Engineering efforts to electrify boat-propulsion systems took a sizable step in late November when ePropulsion announced an X Series of outboard engines.
The X Series includes the X12, X20 and X40, all of which are part of what company CEO Danny Tao calls “an intelligent and integrated platform” that boaters and boatbuilders can use to achieve a quieter, cleaner boating experience.
This series of engines is far from the first one that ePropulsion has produced since the company was founded in 2012. Its product range includes inboard and outboard electric motors, along with a pod-drive motor and a motor for standup paddleboards.
But the X Series is the most powerful version of an electric outboard that ePropulsion has produced to date, with its Spirit and Navy Evo models maxing out at 6 kW (equivalent to about 8 horsepower). Tom Watson, president of ePropulsion USA, said the X Series provides “incredible power.” The motors have a reported total powertrain efficiency of 88.2%. The X12 has 12-kW power, while the X20 generates 20 kW of power and the X40 delivers 40 kW of power (equivalent to almost 54 horsepower).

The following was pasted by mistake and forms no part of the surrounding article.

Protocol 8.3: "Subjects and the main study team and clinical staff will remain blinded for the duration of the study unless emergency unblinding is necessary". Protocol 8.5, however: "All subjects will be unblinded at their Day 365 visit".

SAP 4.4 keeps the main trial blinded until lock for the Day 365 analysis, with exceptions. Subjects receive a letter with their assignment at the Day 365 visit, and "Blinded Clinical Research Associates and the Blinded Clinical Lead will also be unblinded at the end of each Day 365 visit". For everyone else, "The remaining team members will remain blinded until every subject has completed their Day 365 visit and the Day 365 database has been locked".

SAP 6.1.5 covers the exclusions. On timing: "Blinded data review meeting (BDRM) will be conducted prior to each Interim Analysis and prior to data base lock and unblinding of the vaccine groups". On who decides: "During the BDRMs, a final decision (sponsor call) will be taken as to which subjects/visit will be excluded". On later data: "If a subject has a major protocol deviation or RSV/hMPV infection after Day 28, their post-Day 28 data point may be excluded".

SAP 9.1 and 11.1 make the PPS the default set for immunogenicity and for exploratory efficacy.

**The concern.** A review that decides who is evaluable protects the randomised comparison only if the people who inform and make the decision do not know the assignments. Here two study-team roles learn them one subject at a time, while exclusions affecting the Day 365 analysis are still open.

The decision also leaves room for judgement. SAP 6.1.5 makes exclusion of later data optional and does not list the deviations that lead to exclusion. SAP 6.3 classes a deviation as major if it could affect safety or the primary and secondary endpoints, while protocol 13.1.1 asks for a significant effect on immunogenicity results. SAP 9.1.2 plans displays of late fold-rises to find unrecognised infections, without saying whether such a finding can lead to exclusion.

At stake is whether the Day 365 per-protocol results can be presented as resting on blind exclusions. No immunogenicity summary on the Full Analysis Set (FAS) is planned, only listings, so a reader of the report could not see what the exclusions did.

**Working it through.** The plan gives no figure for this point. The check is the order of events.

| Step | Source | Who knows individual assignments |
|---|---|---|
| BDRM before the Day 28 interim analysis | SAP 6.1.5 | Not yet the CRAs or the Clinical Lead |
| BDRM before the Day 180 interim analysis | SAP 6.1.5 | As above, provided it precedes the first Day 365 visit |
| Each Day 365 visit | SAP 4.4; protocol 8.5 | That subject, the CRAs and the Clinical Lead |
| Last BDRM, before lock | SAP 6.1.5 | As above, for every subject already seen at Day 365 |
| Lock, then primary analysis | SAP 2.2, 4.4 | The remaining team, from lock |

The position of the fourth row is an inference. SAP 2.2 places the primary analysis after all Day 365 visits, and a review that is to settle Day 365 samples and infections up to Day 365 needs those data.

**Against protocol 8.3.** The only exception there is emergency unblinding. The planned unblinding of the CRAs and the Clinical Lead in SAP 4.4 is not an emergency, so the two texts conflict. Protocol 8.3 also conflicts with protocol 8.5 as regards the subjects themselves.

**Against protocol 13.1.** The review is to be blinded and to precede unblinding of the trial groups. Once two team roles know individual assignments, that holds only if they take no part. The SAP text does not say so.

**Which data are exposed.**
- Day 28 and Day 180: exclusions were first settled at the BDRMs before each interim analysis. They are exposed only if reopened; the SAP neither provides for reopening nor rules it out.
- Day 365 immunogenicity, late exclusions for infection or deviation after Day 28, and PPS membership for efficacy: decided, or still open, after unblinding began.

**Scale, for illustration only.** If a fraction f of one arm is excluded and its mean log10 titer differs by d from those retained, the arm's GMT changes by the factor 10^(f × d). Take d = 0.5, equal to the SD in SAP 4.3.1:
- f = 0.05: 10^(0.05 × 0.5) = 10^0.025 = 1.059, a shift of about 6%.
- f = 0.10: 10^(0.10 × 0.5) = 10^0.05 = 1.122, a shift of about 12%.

The research and development team at ePropulsion created an algorithm for X Series propellers, using more than 20 metrics to optimize hydrodynamic performance. The X Series also has frequency resonance isolation and vibration dampening technology, which should mean less vibration than aboard boats with comparable, traditional outboard engines.
According to ePropulsion, the X Series models also can weigh 36 percent less than traditional motors. The design places electric steering, power trim/tilt, an electric control unit and the controller within a single assembly, simplifying installation and minimizing intrusions into onboard space.
Also part of the X Series is ePropulsion’s Smart System Architecture, or eSSA. It is designed to allow for simple system configuration while supporting the integration of renewable energy systems.
And, speaking of evolving technology, the X Series has a digital helm and smart throttles that provide instantaneous feedback. The team at ePropulsion says this setup “opens the door to advanced driving assistance systems that improve safety and redefine aquatic navigation.” Features include position hold, heading hold and 360 motions to make maneuvering easier for skippers at the helm.
The ePropulsion Connectivity Service lets boaters access real-time boat and system status with monitoring, reporting and tracking.
How long will the X40 hold up? It’s built to the IP67 waterproof standard with projections of a 5,000-hour minimum service life, according to ePropulsion.
Take the next step: head over to epropulsion.com